Thomas Legge died in 1808 and it is thought that he may have been buried in the same tomb which had been his home in his final days.
County Cork native, Eliza Lynch was born in Charleville on the 19th of November 1833. Her family were well connected with a naval connection on her mother’s side and her father’s high ranking position as a doctor. Because of their high social status, the family were able to leave Ireland for Paris when the Great Famine began to devastate the Irish countryside. Eliza was 10 years old at the time.
When she was just 16 years old, Eliza married a French officer named Xavier Quatrafages and followed him to Algiers where she remained for two years before returning due to supposed ill-health. However it seems more likely that the marriage had turned sour as Eliza soon requested an annulment which was granted on the grounds that Xavier had never been granted permission to marry by his commanding officer. A technicality, but enough to free Eliza from her marriage.
Eliza’s new life in French society saw her befriending the aristocracy and rubbing shoulders with royalty. Encouraged by her close friend Princess Mathilde Bonaparte, Eliza became a courtesan and soon came to the attention of Francisco Solano Lopez, the son of the President of Paraguay. Lopez was instantly besotted with Eliza taking her home to Paraguay a year later, and though the couple never married, they stayed together for the rest of his life. They had six children together and when Lopez succeeded his father in 1862, Eliza became the de facto first lady of Paraguay. However Eliza was not well liked and she was widely blamed for pushing Lopez to engage in a bloody war with Brazil and Uruguay. When her husband and eldest son were both killed in action, Eliza was held captive and eventually banished from Paraguay. She returned to France with the rest of her children where she remained for the rest of her days.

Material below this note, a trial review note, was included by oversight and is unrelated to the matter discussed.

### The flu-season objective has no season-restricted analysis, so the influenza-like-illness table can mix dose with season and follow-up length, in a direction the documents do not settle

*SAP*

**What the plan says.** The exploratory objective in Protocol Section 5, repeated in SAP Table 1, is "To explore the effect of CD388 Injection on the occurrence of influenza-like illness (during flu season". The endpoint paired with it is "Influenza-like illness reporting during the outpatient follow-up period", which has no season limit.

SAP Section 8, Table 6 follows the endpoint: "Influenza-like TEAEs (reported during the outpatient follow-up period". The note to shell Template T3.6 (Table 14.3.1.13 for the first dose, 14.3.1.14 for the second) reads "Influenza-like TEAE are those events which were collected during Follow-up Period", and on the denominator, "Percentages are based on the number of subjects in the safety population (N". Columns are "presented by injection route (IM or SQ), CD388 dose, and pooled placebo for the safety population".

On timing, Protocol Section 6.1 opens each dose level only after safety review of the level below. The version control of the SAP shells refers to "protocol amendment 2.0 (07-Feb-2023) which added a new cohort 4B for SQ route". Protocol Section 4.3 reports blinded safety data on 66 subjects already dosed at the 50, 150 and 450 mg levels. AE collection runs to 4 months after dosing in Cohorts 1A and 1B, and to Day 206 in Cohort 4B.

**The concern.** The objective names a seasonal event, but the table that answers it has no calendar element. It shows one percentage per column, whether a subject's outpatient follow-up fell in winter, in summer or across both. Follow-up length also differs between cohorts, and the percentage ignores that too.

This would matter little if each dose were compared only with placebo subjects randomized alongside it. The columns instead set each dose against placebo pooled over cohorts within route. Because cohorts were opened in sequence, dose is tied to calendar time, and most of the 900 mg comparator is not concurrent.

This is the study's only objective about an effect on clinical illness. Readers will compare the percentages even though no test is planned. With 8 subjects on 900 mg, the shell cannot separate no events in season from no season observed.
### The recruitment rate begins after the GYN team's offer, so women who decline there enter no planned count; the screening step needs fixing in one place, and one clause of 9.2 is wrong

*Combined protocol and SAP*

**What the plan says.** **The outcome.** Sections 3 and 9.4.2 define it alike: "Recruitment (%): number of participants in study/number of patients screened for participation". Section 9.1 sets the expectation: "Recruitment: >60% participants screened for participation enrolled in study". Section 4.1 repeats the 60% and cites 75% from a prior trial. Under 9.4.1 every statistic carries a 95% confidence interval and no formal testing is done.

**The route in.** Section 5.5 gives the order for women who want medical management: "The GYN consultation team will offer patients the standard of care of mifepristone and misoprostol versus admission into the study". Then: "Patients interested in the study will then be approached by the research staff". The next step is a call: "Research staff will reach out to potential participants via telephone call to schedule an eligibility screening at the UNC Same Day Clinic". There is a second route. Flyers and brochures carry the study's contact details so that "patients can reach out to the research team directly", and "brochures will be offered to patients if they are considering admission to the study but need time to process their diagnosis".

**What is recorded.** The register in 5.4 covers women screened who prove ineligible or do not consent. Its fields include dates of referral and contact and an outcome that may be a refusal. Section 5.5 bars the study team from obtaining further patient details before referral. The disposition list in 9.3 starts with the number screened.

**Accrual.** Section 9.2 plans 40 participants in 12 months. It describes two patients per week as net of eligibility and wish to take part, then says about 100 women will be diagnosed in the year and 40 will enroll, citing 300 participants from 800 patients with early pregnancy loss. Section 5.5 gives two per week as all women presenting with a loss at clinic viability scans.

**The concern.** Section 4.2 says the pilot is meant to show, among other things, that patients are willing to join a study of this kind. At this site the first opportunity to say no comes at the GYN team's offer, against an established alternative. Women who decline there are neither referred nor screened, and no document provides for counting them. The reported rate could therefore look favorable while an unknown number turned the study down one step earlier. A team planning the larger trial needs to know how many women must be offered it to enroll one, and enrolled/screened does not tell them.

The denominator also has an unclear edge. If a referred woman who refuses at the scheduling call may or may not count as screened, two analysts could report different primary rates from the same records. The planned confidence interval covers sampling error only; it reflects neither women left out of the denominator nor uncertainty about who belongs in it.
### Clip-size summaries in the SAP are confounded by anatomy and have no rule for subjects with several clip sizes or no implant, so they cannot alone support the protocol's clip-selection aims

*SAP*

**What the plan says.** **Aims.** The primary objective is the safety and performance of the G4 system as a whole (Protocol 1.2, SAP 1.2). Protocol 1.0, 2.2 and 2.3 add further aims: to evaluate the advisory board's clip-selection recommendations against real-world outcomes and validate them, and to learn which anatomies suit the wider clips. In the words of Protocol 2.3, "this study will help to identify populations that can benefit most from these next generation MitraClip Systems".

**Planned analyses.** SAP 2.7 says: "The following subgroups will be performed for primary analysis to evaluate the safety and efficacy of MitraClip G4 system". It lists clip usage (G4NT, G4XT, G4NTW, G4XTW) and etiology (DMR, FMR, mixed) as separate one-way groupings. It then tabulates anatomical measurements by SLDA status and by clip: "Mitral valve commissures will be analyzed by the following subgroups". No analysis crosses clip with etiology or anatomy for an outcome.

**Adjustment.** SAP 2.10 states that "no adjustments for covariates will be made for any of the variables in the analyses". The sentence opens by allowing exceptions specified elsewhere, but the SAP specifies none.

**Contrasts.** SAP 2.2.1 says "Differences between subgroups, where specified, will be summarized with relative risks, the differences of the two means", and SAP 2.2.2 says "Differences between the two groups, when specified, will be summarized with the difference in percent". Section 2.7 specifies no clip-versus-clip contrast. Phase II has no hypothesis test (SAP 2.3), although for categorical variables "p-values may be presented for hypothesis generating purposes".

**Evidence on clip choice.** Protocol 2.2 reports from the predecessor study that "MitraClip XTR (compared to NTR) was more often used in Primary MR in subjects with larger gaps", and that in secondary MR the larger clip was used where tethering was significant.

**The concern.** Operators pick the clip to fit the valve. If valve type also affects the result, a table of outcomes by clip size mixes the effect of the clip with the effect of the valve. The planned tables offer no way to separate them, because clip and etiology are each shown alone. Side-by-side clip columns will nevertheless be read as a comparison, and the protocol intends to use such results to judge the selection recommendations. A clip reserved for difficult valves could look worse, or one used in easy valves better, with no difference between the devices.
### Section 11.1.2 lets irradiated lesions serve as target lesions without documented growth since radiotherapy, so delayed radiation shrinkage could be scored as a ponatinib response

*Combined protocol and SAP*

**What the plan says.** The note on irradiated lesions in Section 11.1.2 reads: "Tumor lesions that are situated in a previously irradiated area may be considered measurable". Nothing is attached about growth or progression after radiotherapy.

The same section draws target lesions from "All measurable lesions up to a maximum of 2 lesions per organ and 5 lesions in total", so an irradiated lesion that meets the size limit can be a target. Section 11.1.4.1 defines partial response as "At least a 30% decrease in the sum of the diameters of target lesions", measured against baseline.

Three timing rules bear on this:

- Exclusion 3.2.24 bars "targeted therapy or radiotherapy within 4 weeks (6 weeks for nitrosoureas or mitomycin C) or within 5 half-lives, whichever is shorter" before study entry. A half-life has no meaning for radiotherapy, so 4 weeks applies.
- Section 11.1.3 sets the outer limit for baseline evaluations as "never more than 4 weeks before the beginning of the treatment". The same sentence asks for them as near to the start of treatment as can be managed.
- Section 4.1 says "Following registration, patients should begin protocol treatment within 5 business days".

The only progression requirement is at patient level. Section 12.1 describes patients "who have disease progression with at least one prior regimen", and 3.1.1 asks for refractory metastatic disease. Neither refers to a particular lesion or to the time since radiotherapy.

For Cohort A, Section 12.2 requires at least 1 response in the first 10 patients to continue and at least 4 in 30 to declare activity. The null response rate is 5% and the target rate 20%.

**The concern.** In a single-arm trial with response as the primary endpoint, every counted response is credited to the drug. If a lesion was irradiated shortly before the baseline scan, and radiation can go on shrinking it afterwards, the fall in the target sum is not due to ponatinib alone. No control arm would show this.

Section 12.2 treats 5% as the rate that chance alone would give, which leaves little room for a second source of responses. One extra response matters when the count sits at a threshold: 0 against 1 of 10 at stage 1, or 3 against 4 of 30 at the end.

A step away from the norm
Though these journeys are far from the typical experiences of the Irish abroad, they are also not entirely unique. Many Irish people have lived remarkable lives and embarked upon unbelievable journeys across the globe. But all of these journeys, whether grand adventures or not, deserve to be recorded, shared, and above all, celebrated. Did your ancestors make a journey to a new country? Share their story on the Ireland Reaching Out Chronicles.
Click on the images to learn more about the entries that inspired this Chronicles Insight.
Mary Jemison 1743
Thomas Legge 1762
Eliza Lynch 1833